Their report, published in January, finds that:

  • The Government has made a strong commitment to achieving the UK’s climate change targets.
  • Policies and proposals set out in the Clean Growth Strategy will need to be firmed up.
  • Gaps to meeting the fourth and fifth carbon budgets remain. These gaps must be closed.
  • Risks of under-delivery must be addressed and carbon budgets met on time.

This is the committee’s own summary of its report. The Committee on Climate Change, or CCC (not to be confused with CCL), is an independent, statutory body established under the Climate Change Act 2008. They advise government on emissions reductions targets and report to Parliament on progress made.

The report is 84 pages long, and if you fancy reading it, here it is:

An independent assessment of the UK’s Clean Growth Strategy: From ambition to actionIt didn’t receive that much coverage in the media, but it did get some. The Telegraph’s headline was

Government clean growth plan ‘falls short’ on climate targets

and they go on to say

Adrian Gault, the head of the CCC, said new policies need to emerge later this year, and be in place by 2020, to avoid a climate policy cliff edge.

As we reported last October, there’s a risk that without a robust and strong carbon price, coal could make a resurgence. The Government has pledged to phase out coal by 2025, but the strengthening of the UK’s carbon tax didn’t materialise in last November’s budget. Instead, Philip Hammond said the carbon price would remain at its current level of £18 per tonne. When the tax was introduced back in 2013 the idea was that it would rise to £30 per tonne by 2020 and £70 by 2030, but in 2014 George Osborne decided to freeze it at £18 until 2020. Hammond’s statement implies an extension of this freeze until 2025.

The report notes that the Government’s strategy relies heavily on imports of electricity from other European countries.

Imports of electricity to the UK have increased in recent years, largely due to the UK’s carbon price floor (currently £18/tCO2) having increased wholesale electricity prices in the UK, relative to other European countries. EU fossil-fired plants do not face this extra carbon price, and are not charged certain network costs that UK generators face, though they do incur charges for using interconnectors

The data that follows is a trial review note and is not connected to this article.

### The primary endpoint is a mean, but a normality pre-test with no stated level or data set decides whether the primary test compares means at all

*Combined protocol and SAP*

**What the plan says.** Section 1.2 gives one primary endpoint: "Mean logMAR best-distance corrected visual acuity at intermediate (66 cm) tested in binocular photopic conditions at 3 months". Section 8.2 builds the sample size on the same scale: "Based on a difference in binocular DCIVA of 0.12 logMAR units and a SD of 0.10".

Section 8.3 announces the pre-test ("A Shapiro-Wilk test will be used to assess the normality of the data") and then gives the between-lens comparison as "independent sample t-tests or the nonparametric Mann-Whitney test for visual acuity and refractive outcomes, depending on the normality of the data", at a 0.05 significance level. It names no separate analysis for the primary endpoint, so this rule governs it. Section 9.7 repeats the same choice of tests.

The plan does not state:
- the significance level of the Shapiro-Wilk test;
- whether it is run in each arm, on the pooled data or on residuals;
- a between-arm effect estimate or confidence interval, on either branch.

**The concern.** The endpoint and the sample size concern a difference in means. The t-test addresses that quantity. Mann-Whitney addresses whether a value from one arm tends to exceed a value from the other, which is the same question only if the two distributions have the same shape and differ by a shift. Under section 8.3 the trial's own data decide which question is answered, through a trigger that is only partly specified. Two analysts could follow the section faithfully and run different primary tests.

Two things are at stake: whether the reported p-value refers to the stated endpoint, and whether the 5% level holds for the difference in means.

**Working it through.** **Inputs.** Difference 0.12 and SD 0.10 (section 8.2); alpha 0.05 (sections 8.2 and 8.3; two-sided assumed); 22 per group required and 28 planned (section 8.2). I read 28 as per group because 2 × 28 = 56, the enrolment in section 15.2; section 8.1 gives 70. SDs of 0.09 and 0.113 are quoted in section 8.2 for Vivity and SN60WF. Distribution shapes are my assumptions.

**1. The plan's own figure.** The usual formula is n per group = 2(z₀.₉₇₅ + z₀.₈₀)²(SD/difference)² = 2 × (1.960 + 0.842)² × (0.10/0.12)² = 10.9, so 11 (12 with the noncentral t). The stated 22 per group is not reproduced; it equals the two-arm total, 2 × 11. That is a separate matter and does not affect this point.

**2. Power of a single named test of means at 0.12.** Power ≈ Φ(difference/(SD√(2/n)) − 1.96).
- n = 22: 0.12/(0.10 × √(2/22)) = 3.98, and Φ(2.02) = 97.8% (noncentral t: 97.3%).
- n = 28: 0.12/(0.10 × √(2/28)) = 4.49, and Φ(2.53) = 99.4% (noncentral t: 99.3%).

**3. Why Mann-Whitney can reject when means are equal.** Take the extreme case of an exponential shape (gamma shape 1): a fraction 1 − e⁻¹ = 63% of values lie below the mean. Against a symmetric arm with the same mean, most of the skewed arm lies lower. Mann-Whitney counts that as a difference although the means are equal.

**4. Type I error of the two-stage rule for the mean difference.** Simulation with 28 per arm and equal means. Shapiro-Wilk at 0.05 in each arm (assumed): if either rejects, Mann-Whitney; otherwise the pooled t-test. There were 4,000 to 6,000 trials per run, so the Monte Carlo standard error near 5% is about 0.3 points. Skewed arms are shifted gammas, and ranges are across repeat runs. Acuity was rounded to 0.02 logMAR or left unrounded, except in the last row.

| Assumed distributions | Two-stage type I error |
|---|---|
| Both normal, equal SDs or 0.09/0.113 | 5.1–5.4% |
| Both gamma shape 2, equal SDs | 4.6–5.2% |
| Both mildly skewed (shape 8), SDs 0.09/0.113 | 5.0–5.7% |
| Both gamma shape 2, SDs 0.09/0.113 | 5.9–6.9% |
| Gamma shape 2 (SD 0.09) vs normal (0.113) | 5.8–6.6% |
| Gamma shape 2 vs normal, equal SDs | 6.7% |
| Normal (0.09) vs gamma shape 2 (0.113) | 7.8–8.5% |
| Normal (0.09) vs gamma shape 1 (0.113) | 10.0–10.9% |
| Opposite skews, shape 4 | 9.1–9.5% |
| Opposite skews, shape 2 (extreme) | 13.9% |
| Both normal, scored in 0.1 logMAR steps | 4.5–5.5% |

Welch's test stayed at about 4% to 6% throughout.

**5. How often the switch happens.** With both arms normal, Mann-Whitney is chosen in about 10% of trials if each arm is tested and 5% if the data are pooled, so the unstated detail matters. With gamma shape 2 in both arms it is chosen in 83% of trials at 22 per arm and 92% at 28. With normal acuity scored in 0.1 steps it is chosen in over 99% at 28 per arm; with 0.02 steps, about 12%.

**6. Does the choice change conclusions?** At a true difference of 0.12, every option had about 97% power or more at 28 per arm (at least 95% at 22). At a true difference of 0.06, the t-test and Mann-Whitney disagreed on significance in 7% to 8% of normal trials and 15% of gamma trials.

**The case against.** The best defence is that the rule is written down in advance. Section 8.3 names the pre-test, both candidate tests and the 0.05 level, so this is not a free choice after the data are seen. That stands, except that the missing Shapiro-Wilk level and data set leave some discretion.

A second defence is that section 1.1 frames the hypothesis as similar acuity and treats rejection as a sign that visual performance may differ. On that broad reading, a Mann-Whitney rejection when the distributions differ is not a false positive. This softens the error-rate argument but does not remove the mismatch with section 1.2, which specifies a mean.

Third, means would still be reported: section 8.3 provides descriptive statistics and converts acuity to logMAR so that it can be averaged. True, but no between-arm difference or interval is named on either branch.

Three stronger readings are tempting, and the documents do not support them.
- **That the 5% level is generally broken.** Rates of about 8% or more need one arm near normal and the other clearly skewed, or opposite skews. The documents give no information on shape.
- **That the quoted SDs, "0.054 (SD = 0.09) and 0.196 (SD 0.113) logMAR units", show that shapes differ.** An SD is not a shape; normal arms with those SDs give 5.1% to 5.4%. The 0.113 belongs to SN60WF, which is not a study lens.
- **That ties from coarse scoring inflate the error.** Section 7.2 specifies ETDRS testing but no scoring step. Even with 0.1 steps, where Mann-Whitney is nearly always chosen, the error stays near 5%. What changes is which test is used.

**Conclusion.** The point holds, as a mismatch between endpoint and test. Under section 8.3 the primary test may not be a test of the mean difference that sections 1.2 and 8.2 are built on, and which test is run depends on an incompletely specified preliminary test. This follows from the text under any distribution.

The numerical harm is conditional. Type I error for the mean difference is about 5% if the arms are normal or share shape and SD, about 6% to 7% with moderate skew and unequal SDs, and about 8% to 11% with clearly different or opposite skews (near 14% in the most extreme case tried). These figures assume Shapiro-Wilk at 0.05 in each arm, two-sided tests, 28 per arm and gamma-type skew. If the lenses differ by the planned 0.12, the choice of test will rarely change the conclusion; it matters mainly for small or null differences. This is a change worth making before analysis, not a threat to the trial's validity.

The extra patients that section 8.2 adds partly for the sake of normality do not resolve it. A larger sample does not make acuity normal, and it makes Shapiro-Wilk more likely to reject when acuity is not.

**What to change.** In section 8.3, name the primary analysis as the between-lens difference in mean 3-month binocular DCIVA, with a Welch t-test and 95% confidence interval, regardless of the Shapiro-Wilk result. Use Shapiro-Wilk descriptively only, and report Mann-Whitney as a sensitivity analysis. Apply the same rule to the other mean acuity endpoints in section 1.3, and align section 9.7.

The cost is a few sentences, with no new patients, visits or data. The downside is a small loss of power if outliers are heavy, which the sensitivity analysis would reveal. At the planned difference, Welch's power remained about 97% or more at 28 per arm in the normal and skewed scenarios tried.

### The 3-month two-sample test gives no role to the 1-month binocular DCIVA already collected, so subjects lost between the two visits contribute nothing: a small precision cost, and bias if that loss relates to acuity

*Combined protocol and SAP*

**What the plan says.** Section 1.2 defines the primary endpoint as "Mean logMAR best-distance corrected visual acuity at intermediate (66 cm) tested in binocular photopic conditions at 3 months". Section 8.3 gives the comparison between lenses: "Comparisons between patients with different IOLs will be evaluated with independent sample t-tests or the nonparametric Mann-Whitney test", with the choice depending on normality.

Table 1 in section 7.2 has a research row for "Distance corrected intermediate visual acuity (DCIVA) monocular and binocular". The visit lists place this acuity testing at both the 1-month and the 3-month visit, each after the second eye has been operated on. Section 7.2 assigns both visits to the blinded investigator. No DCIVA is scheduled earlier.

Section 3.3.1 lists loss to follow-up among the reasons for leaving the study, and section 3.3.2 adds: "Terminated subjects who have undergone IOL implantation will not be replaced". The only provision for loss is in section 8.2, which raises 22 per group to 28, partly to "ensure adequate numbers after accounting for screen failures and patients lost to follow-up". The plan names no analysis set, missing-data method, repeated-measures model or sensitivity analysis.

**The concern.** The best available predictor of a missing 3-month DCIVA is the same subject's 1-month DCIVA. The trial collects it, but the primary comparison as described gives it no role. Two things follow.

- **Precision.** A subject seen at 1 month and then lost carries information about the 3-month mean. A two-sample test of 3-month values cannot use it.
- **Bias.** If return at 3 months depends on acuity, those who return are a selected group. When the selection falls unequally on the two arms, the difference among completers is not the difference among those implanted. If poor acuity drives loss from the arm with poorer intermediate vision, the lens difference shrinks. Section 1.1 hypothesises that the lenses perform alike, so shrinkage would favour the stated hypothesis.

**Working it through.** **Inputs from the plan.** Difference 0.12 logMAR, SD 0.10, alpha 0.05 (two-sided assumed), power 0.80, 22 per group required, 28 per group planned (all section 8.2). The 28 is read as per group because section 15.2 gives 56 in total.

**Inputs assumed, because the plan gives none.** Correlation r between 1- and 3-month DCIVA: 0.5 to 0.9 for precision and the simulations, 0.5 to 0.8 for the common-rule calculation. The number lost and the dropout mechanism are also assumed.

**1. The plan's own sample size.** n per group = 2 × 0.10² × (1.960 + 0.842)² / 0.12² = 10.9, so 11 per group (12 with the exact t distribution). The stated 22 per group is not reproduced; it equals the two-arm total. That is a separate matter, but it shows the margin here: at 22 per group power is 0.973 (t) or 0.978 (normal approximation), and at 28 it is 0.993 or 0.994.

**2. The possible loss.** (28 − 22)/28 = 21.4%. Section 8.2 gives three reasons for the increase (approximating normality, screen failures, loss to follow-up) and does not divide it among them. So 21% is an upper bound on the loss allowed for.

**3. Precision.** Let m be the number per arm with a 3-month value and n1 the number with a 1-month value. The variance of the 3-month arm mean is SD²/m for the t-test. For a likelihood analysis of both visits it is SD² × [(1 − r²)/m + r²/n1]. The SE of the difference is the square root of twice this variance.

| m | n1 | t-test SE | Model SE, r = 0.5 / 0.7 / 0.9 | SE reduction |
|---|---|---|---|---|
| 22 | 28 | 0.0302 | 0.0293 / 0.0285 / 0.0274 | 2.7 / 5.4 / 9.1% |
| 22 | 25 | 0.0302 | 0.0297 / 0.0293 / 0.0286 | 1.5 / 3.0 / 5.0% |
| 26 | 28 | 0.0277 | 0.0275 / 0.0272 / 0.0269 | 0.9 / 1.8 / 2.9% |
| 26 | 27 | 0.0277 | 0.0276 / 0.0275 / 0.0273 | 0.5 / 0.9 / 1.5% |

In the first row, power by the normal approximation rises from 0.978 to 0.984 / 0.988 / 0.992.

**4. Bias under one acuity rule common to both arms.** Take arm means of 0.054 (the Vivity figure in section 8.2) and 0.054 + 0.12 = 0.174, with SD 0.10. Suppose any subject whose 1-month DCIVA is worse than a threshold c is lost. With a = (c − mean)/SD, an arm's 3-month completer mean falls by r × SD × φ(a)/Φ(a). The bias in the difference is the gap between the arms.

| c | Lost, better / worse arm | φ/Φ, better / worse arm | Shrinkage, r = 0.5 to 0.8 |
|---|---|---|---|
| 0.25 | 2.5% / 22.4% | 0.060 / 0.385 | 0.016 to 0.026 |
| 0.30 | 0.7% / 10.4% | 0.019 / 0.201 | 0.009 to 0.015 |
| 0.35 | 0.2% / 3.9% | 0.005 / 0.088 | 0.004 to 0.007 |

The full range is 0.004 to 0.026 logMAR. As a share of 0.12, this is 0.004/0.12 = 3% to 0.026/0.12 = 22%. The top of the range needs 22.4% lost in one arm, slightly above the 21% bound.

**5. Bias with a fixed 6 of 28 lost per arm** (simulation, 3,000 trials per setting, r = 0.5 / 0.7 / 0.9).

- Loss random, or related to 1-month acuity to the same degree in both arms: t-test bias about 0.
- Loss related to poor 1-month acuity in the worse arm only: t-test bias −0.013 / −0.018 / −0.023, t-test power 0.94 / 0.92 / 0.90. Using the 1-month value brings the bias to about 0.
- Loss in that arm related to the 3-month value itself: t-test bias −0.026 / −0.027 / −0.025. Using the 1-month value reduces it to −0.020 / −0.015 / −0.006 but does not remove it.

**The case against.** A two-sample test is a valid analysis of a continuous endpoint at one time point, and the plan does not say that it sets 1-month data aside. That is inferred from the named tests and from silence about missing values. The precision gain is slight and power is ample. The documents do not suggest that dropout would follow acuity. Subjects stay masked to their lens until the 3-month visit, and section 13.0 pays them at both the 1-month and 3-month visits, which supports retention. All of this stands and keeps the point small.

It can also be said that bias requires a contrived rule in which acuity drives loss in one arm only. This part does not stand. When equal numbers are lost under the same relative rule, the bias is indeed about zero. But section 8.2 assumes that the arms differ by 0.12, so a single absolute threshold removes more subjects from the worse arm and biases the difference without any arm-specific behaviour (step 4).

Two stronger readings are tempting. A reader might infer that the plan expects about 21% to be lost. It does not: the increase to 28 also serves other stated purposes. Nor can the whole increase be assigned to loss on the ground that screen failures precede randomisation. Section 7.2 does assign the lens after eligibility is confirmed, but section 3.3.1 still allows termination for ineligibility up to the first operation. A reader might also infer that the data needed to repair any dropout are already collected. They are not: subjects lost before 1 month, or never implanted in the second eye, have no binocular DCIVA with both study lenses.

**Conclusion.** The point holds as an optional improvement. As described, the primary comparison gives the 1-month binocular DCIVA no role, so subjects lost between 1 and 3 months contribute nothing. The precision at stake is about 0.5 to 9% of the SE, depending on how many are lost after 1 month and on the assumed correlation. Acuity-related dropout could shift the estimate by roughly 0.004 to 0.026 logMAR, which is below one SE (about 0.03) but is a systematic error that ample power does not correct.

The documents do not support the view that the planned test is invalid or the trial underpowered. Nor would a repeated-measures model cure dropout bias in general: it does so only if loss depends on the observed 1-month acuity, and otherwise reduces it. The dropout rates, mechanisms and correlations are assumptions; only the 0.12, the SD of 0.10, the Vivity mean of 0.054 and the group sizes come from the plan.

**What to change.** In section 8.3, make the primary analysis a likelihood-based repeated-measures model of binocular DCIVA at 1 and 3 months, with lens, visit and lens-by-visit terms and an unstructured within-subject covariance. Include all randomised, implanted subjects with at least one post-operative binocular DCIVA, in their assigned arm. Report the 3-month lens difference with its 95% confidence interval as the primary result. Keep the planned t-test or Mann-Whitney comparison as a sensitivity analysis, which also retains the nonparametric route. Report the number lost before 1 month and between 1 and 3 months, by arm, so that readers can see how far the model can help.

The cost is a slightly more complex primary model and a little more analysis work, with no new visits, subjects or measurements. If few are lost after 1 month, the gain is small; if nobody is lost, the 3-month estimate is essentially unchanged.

Since much of this imported electricity is and will continue to be generated by fossil fuels, the UK’s emissions reductions could lead to higher emissions elsewhere in Europe, and since we all share the same atmosphere, carbon emissions are carbon emissions. The climate doesn’t care where they come from. Even if we were only to import electricity generated from low-carbon sources, this could still result in higher emissions in other countries.

For imports to be genuinely low-carbon they would need to come from surplus low-carbon generation.

The report mentions Professor Dieter Helm’s independent Cost of Energy Review, saying they have previously endorsed his call for an economy-wide carbon price, and whilst they’re critical of the complexity of the UK energy market, they say that the Capacity Market and CfD (Contracts for Difference) schemes are now well known to developers and provide them with some security, whereas

Replacing long-term contracts with an increased carbon price … is unlikely to provide a bankable revenue stream for low-carbon investors (the ‘Carbon Price Floor’, for example, was frozen one year after it was introduced). This would risk increasing the cost of capital to investors, raising the overall cost of procuring low-carbon generation.


genuine markets for long-term contracts for low-carbon generation are insufficient to support the scale of decarbonisation required by the UK’s carbon targets.

An escalating carbon price, as called for by Dieter Helm, CCL and others, and as the Carbon Price Floor was envisaged when introduced by George Osborne, is vulnerable to changes in government or to the whims of governments whereas a legally binding contract provides a greater degree of certainty.

However, they state that existing policies and proposals are not enough for us to hit our targets
That red bit is the gap that needs to be filled.

CCC Chairman, Lord Deben, said

The Clean Growth Strategy is ambitious in its aims to build a thriving low-carbon Britain but ambitions alone are not enough. As it stands, the Strategy does not deliver enough action to meet the UK’s emissions targets in the 2020s and 2030s. The Government’s policies and proposals will need to be firmed up as a matter of urgency – and supplemented with additional measures – if the UK is to deliver on its legal commitments and secure its position as an international climate change leader.